While he waited, he took in the two neat stacks of paper, sharpened pens and pencils, and the precise placement of the standish and sand container. All of it much different from the haphazard way his father had kept the desk. It must be due to Lady Dorie. The rest of the room was as he'd remembered it. All dark wood, leather chairs, and red Turkey carpets.

Picking up a pencil, he tapped it trying to recall if he had met her. He knew her brother, the Earl of Huntley, when they were younger. Huntley had a few years on Alex, but they'd been at Eton together. He knew nothing about any sisters. He didn't recall her being out when he'd left for his Grand Tour, but that didn't mean anything. He hadn't been in the market for a wife.

A knock sounded on the door. "Come."

Wooton entered followed by a footman carrying tea. He waved her to one of the heavy leather chairs in front of the desk and waited until the footman left and she poured. He really was going to require brandy after this was over.

"I suppose you want to know what's been going on," she said in her matter-of-fact way.

"If you wouldn't mind. Neither my sisters' explanation nor my mother's letter was at all helpful."

Below the lace edge of her cap, her forehead wrinkled. "How much do you want to know?"

"I have surmised that my mother was unhappy." But did Alex really want to know about his parents' marriage? That, though, might explain the current situation. He heaved a sigh. In for a penny, in for a pound. "You might as well tell me everything."

"If you wish." Her tone suggested that he might not want the whole story. "Right after Lady Phillida was born her ladyship found out your father had a child born at the same time as your sister. Unlike many ladies, she never forgave his lordship and held it against him." That would explain Mama's unhappiness. "A little over a year ago the old steward retired, and Mr. Colyear came to take his place. He was a big, strapping Scotsman, and a person would have to be blind not to have seen the attraction between him and your lady mother. I don't believe they acted on their feelings until his lordship died." Wooton's brows drew down as she sipped her tea. "It's my belief that what caused her ladyship to leave in such a hurry is that she's breeding."

Alex almost dropped his cup. "Breeding?"

She held up her hand. "Don't ask me how I know. There are some things I will not discuss with a man, even if I do work for him."

He was pretty sure he could infer how the housekeeper knew. "I would not ask you to tell me. Why did they come to Town instead of leaving from Longwood?"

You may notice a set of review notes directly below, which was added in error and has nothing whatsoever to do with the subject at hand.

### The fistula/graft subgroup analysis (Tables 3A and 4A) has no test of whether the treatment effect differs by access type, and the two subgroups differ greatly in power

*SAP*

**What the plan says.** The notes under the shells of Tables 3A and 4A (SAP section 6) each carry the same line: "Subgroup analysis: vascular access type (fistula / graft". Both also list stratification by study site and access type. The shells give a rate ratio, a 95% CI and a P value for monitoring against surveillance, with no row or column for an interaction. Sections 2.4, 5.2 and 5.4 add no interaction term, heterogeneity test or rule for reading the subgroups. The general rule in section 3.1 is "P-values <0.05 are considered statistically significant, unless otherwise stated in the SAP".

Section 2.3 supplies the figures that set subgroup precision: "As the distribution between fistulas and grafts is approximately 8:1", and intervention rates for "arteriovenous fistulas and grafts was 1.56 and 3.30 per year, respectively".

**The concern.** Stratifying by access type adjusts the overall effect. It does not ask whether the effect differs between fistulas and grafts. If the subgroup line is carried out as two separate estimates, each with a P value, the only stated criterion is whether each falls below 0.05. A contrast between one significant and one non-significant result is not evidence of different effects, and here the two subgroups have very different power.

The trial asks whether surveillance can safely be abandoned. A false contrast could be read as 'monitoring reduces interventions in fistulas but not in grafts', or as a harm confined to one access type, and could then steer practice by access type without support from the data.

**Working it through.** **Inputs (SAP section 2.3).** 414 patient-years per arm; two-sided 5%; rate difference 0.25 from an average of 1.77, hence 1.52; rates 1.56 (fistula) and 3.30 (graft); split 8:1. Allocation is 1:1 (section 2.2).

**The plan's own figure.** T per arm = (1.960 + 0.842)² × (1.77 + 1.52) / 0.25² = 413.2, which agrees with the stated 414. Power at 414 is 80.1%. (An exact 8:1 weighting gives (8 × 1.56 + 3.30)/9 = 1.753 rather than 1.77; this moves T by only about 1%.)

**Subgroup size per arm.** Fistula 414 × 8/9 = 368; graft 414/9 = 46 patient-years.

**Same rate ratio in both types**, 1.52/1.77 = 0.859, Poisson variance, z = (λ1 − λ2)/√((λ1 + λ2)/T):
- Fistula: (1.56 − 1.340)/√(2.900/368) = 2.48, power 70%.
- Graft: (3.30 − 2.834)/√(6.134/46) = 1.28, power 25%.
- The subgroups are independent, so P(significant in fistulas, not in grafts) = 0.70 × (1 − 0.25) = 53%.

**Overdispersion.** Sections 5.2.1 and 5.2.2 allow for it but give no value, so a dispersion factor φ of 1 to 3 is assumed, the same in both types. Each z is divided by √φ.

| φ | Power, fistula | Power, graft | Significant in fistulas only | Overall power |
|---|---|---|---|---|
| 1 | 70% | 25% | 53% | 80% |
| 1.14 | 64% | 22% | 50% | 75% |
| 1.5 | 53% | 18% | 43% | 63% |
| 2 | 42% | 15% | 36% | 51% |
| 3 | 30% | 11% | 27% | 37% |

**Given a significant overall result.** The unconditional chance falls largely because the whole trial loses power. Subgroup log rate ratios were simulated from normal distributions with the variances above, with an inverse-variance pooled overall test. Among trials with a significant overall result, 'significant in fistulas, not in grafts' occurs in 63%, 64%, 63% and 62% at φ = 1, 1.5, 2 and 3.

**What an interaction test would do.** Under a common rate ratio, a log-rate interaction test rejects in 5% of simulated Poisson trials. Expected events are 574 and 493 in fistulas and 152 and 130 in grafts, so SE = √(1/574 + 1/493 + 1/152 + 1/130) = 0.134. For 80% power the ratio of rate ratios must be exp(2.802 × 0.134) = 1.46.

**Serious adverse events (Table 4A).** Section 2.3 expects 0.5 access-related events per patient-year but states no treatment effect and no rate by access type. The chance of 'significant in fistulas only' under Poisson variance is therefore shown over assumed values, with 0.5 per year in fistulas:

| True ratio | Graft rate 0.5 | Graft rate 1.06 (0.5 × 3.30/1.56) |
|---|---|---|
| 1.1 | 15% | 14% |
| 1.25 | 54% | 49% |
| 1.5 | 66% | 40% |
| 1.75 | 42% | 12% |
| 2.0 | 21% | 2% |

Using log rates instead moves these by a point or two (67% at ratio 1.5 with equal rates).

"They married by special license, and her ladyship felt that they should be close to your sisters." Wooton frowned. "Not that they have been any help. Fortunately, when her ladyship spoke to Lady Huntingdon, she said she was sure her daughter, Lady Dorie, would be happy to keep an eye on things here. And I'm that glad she agreed."

He found himself looking forward to meeting the lady. "I suppose I'll make her acquaintance when she comes by again."

Wooton looked at him like he'd run mad. "I doubt she'll be by, my lord."

"Why would you say that?" Lady Dorie didn't sound like the type of woman who would abandon her duties.

His housekeeper's lips suddenly pinched together as if she'd eaten a particularly sour lemon. "It wouldn't be proper. You're here now, and no respectable lady would come to a bachelor's house."

Hell and damnation. Why hadn't he thought of that? "You're correct, of course. I shall have to go to her." Then a thought popped into his head. "How would she know I've returned?"

"For goodness' sake, my lord." The housekeeper made him feel like he was a particularly slow thinker. "They only live two houses down the street. By now everyone on the square knows you're back."

At first her words stunned him; then he realized that, although he'd arrived late last evening, he'd been in his traveling coach with his servants. Those of his servants who had readied his bedchamber and carried up his trunks would have told the rest of the servants by this morning. There was no reason to keep the news quiet. In fact, exactly the opposite was the case. And, of course, his housekeeper was correct. No respectable lady would enter a bachelor's residence.

He would have to make an appearance at Huntingdon House and thank her for her help. "Of course, you are correct."

She nodded in agreement. "If you don't mind, my lord, I'll go back to work."

"As you wish. I must call on Lady Dorie."

"She's not home. A footman came by to say she is out for the rest of the day, but that she was going shopping tomorrow and asked if the girls or Miss Rivers needed anything." Mrs. Wooton picked up the tea tray. "I'll miss her coming around. A great help she was."